Weblog of Leland Rucker
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With the Sandhill Cranes 2008: Part Two: A Good Friday

It is the day after the equinox, Good Friday to boot, and I suppose this is our celebration, since watching wildlife is as close as we get to spirituality. We are in the viewing area about quarter to seven this morning. There are three or four cars and a few people with cameras and scopes already set up in the pull-out. The sun is still behind the Sangre de Christos, but it is light enough to see the birds roosting. Steam rises around them.

Sandhill cranes begin to stir with the sunrise in Monte Vista Wildlife Refuge.

Sandhill cranes begin to stir with the sunrise in Monte Vista Wildlife Refuge.

Most aren’t moving yet, or if they are, just beginning to stir or preen. (Click on the photo at the top to get the idea. La Veta Pass is between the two ranges, Mt. Blanca on the left.) But as the minutes wear on, they begin to move around more freely. From the further reaches of the refuge, cranes begin to rise. A few from in front of us join them. Others are jumping in anticipation. The energy level rises with the sound of their cries, and soon it is as if the ones in the air are screaming at the others to get off their cartilages and join them.

About 7:15 we drive over to Eight Mile Road, pull off the side of the road and just let the birds waft over us. This is the greatest thrill, to see the birds honking overhead, getting into formation, occasionally running into each other as they head off. They rarely fly directly overhead, but sometimes they are low and close enough that you can hear the quiet, almost mechanical whoosh-whoosh of their wings beating. Wow.

Our friend Kathy, who first turned us on to the crane phenomenon, had suggested driving farther south on Gunbarrel Road. We took off, passing more small farms and ranches. Behind one ranch house, there are literally thousands of cranes standing out there amongst the cattle – a real sight. The pavement ends. The ranches disappear. A sign offered lots two miles off a dirt road near the foothills. We wind up next to a field with junked cars lined up to the horizon. In front of the trailer home where, I assume, the owner lives, there are some metal crane art pieces. I didn’t get a very good photo with the iPhone.

I really had fun with the iPhone camera app, though. It is desperately simple, takes excellent photos, and I found it an invaluable device for recording a trip like this. The photos came out better than I expected, and for someone who likes to document travel, this is as easy as it gets.

After breakfast at the Mountain View Restaurant, we head back out to the refuge. Last year we found a large group of birds along a road in a field and watched them during the day as they mingled, ate and danced in the high grain. But today there is no high grass and no birds, either, on the eastern road inside the refuge.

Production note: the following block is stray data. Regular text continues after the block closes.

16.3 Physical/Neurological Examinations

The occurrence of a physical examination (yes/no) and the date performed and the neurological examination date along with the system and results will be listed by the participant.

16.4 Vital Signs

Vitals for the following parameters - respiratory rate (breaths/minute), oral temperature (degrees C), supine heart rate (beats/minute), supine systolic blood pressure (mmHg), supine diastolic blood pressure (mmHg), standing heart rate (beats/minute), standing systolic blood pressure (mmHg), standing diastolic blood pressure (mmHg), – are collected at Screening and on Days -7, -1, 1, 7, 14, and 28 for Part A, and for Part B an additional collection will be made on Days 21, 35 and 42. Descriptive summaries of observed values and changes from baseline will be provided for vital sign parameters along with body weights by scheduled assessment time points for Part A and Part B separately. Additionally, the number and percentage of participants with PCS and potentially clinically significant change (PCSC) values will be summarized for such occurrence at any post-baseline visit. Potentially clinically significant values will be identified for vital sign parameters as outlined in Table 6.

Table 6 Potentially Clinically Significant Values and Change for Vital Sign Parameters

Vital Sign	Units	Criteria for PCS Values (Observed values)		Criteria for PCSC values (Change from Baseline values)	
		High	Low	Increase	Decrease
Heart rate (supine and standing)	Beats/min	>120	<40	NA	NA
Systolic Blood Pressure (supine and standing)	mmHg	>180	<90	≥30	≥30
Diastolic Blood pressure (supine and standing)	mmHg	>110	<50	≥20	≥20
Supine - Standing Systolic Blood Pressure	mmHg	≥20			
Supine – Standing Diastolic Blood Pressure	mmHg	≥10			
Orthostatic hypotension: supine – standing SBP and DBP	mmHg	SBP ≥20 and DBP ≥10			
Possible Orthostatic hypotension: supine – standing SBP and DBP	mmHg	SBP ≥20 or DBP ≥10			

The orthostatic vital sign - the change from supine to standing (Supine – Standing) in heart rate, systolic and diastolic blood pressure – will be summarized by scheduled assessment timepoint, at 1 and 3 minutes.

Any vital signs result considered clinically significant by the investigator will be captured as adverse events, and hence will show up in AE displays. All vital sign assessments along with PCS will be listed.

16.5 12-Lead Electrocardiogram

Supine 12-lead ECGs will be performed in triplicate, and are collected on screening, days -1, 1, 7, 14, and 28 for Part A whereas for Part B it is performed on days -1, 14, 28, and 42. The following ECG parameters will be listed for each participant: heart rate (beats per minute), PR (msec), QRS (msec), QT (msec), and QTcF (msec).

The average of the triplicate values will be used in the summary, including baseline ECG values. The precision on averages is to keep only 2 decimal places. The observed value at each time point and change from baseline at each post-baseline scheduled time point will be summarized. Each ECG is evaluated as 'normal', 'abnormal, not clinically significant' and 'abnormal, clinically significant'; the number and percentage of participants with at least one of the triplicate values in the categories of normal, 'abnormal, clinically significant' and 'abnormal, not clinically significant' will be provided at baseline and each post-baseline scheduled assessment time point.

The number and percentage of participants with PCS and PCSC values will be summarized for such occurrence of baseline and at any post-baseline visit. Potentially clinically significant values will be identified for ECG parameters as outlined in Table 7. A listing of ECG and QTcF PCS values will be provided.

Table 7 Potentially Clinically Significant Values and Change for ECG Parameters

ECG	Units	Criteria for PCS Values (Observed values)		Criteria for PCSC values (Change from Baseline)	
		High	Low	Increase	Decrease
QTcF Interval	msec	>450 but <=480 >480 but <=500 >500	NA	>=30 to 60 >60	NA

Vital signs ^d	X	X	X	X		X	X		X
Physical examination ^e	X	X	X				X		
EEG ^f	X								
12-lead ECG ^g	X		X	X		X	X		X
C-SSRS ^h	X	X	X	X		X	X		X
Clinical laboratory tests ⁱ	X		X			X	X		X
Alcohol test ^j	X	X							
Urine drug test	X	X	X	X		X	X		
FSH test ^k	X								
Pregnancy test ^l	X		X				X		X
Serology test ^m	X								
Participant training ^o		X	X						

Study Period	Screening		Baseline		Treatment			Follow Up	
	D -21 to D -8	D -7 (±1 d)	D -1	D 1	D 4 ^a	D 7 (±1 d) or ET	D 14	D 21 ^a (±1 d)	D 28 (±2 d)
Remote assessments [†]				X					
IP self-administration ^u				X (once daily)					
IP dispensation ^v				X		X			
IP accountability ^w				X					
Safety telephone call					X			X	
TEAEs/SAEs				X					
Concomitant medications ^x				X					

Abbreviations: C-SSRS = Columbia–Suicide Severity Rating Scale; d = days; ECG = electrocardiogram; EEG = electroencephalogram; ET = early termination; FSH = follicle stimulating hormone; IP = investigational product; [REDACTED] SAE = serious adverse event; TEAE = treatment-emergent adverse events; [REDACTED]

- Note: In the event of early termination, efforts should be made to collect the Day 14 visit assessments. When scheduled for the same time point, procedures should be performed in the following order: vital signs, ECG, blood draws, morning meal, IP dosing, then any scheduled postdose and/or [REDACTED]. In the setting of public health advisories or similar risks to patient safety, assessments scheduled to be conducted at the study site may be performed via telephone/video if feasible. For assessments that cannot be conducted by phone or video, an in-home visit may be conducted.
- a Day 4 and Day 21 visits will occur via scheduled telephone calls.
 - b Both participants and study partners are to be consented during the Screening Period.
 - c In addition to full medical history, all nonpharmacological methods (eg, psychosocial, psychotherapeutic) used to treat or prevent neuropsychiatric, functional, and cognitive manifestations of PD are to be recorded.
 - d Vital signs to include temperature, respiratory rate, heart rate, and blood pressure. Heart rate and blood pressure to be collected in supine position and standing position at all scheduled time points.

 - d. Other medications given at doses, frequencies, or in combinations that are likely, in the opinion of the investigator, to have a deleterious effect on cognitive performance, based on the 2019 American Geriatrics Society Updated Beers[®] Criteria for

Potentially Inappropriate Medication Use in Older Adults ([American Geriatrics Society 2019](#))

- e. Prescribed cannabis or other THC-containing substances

It was top for a nap, but soon, after stopping for some coffee and a donut at Don Thomas Bakery, we were back in the refuge. Arriving about four p.m. at the circle area on the south end on Eight Mile Road, we set up and get more than an hour’s worth of intense crane interaction. Birds are flying in and out all over the place; it kinda reminds me of a SXSW afternoon schmoozing session for cranes.

We get ample opportunity to watch the birds take off and land. It seems so effortless. Some glide in from high above, falling out of the sky, dropping their legs as they get closer to the ground to slow their descent. Just before they hit, they flop their wings a couple of times and land in a quiet flutter. Some glide in like bullets on a straight line across the field not fifteen feet off the ground before the characteristic leg dropping, fluttering and landing.

Taking off seems just as easy. A couple of hops and they are airborne, and those flapping engines take them easily into the air and upward. They bark at each other as they organize their formations. Sometimes one bird, sometimes two, often many more, head off together. Apparently, cranes, who mate for life, also travel in family groups.

Far above us, another group of maybe 50 cranes are circling. They are up high enough that they are difficult to spot with the naked eye unless the sun is just right. With the binocs, you can watch them speeding up, gliding and slowing down so each can maintain his/her position in the circle. It’s mesmerizing to watch, a crane merry-go-round in the sky.

After asking a guy to move his car and stop approaching the birds with his camera, a ranger walks over and watches the high flyers with us for a few minutes. Nobody really knows what they are doing up there, but his theory is that the birds are circling to check the winds, and if they find a good thermal going in the right direction and the time is right, some might take off for the north, toward their breeding grounds.

Dinner tonight is at Baldo’s, the Mexican restaurant Kathy suggested. It was great. And then back out to the refuge for the fourth time today. It is still warm as the sun pokes in and out of clouds above the peaks before setting, and again we get to watch waves of cranes taking off and dispersing into the night. You can’t ask more; the cranes have behaved perfectly all day.

March 21, 2008
Monte Vista, Colorado


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